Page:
The whole reason we started on the conversation was that a student brought up the fact that she had an extremely ill aunt (COPD, h/o multiple strokes, etc.) that had her lawyer draw up papers on her to keep on her person in the event something happened to her in a public place (say she dropped in the grocery store) to allow others to know she was not to be resuscitated, etc. She carried it right with her med alert stuff, id, and allergy info. She was at an aquaintance's house, not a very close friend, and went into respiratory arrest, passed out, and the other person called an ambulance. They found her paperwork and all her medical stuff on her person but performed basic life support and eventually she was intubated at the hospital until the doctor and family was notified and then she was taken off life support. Do EMTs have to do resuscitation no matter what? Logically, they are medical professionals not legal professionals, and probably would not be able to verify/recognize the authenticity of the records. I think the family is preparing to sue the hospital, but I don't know if they will have much validity to their claim...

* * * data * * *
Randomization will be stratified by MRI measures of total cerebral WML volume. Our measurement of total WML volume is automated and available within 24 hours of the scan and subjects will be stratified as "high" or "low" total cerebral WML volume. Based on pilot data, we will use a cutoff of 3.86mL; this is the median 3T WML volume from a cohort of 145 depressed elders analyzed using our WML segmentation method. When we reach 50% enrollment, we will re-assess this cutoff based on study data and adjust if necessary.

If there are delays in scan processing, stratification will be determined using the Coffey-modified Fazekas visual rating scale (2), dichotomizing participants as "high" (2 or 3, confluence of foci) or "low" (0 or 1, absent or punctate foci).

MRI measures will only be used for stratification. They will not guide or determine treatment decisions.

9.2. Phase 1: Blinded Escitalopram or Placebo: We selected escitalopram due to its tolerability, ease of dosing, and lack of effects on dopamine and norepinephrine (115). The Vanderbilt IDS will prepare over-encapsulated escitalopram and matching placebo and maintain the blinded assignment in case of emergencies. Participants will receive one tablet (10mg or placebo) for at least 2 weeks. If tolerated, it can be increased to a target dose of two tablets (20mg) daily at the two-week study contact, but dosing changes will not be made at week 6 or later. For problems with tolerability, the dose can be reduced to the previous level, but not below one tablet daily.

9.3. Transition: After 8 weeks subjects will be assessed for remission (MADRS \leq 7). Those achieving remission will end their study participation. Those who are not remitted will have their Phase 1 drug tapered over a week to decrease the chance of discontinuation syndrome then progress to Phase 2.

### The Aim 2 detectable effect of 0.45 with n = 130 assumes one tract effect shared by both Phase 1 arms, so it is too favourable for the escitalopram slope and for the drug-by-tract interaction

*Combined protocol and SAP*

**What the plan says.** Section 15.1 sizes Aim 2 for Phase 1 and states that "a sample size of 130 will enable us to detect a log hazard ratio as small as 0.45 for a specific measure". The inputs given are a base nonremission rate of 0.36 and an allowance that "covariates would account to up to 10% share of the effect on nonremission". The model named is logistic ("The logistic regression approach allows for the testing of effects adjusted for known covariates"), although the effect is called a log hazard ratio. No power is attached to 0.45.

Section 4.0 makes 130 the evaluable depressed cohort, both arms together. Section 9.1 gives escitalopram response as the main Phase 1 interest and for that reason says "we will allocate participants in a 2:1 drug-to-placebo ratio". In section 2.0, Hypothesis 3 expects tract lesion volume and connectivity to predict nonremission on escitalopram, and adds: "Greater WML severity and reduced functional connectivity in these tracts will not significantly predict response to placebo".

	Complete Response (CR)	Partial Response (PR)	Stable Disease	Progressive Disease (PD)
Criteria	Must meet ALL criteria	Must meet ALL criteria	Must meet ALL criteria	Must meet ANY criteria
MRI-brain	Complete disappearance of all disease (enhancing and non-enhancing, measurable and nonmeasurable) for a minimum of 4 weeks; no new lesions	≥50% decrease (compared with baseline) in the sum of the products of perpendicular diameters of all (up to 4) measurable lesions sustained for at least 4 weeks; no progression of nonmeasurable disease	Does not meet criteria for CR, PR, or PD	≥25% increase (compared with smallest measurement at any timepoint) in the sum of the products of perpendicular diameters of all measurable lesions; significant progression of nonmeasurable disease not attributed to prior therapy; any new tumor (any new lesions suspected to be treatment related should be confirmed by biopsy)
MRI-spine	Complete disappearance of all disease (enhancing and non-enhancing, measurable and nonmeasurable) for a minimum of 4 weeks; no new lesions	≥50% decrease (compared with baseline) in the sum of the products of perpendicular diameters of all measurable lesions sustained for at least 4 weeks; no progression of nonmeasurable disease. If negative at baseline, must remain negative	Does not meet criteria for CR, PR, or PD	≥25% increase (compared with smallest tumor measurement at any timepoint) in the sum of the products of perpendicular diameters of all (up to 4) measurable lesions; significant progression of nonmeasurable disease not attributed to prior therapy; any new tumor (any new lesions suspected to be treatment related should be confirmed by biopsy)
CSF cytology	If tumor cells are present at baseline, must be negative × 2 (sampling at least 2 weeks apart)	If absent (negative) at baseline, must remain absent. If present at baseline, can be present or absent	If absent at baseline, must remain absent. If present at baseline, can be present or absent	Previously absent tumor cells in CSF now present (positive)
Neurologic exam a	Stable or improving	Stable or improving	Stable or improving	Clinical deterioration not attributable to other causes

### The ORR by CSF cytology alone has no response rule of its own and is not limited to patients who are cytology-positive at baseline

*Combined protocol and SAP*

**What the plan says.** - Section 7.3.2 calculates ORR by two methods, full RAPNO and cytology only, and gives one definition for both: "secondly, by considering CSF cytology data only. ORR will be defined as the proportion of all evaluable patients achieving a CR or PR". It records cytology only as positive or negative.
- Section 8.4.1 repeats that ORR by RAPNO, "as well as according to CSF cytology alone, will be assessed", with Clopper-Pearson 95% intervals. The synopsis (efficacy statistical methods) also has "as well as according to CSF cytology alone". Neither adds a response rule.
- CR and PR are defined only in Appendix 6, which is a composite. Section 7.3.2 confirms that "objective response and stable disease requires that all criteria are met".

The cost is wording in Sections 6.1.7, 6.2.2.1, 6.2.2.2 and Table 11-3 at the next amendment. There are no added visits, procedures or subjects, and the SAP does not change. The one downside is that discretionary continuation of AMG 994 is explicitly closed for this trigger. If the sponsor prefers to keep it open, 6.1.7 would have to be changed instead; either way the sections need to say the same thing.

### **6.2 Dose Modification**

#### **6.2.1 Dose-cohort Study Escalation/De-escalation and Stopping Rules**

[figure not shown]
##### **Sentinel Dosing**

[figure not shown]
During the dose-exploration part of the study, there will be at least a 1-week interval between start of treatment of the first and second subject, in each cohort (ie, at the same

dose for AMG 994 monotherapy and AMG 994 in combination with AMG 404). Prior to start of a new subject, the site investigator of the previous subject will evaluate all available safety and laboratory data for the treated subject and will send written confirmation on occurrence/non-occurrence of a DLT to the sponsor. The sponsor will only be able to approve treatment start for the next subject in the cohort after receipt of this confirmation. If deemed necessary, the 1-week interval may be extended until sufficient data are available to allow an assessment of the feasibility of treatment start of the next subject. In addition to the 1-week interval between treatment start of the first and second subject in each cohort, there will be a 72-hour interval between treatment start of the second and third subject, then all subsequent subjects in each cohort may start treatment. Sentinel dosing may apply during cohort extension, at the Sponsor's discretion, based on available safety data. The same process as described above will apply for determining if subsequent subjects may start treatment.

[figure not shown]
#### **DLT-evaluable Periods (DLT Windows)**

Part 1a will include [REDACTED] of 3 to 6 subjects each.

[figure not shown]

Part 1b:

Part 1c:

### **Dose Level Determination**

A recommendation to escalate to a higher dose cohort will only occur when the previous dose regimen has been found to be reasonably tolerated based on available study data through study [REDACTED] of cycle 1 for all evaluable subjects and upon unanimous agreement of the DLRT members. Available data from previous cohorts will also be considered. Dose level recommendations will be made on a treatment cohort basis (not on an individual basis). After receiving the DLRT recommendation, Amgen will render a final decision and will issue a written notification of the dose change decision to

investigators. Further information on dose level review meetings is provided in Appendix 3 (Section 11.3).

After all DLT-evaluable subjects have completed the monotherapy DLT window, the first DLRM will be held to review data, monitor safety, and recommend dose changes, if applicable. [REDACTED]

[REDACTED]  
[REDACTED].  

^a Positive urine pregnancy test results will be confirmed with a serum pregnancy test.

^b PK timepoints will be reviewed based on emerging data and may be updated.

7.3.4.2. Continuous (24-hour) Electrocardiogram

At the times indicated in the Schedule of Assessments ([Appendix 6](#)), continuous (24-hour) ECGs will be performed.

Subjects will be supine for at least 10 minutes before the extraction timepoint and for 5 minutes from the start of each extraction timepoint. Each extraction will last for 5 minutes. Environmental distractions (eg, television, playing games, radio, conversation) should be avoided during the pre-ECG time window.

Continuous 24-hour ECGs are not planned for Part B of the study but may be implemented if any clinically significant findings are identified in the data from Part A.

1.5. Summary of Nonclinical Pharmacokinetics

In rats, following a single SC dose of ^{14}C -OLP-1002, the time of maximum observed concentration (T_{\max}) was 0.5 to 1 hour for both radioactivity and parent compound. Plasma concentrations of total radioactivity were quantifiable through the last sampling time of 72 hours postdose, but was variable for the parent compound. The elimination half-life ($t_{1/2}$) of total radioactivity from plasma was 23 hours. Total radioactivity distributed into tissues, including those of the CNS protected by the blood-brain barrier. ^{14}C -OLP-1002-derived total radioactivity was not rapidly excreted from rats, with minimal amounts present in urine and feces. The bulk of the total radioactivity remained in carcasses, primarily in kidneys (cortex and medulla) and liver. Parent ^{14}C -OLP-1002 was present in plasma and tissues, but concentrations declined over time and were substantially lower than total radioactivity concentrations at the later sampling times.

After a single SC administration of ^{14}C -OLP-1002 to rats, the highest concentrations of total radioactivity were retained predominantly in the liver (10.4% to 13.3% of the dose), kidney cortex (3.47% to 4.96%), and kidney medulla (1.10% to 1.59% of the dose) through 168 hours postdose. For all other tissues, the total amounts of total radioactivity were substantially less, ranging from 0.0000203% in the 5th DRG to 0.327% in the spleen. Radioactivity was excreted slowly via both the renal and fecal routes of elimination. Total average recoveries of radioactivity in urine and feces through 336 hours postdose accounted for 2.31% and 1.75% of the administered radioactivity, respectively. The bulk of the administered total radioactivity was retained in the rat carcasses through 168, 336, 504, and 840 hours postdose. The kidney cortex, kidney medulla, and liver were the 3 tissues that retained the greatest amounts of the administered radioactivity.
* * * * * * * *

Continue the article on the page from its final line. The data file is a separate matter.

but that is the conversation that sparked my teacher's comment and it has bothered me ever since.
  13. by   nialloh
    Quote from asoldierswife05
    I work in ICU and have at most three pts...so yeah...I know haha

    but during clinical this past semester, my instructor made a comment during preconference (telemetry floor) that even if a DNR order was written in the chart, at the very least chest compressions and other non invasive measures would be done anyway for legal reasons...

    can anybody explain this further to me...kind of confusing.

    CPR is resuscitation, hence the name Cardiopulmonary resuscitation. If you do chest compressions, you are breaking the DNR. You will be leaving yourself wide open for legal action.
    In my hospital we do treat DNRs. We give meds, O2, suction, ect. We only stop at CPR and intubation.
  14. by   nurse4theplanet
    Quote from nialloh
    CPR is resuscitation, hence the name Cardiopulmonary resuscitation.
    that goes without saying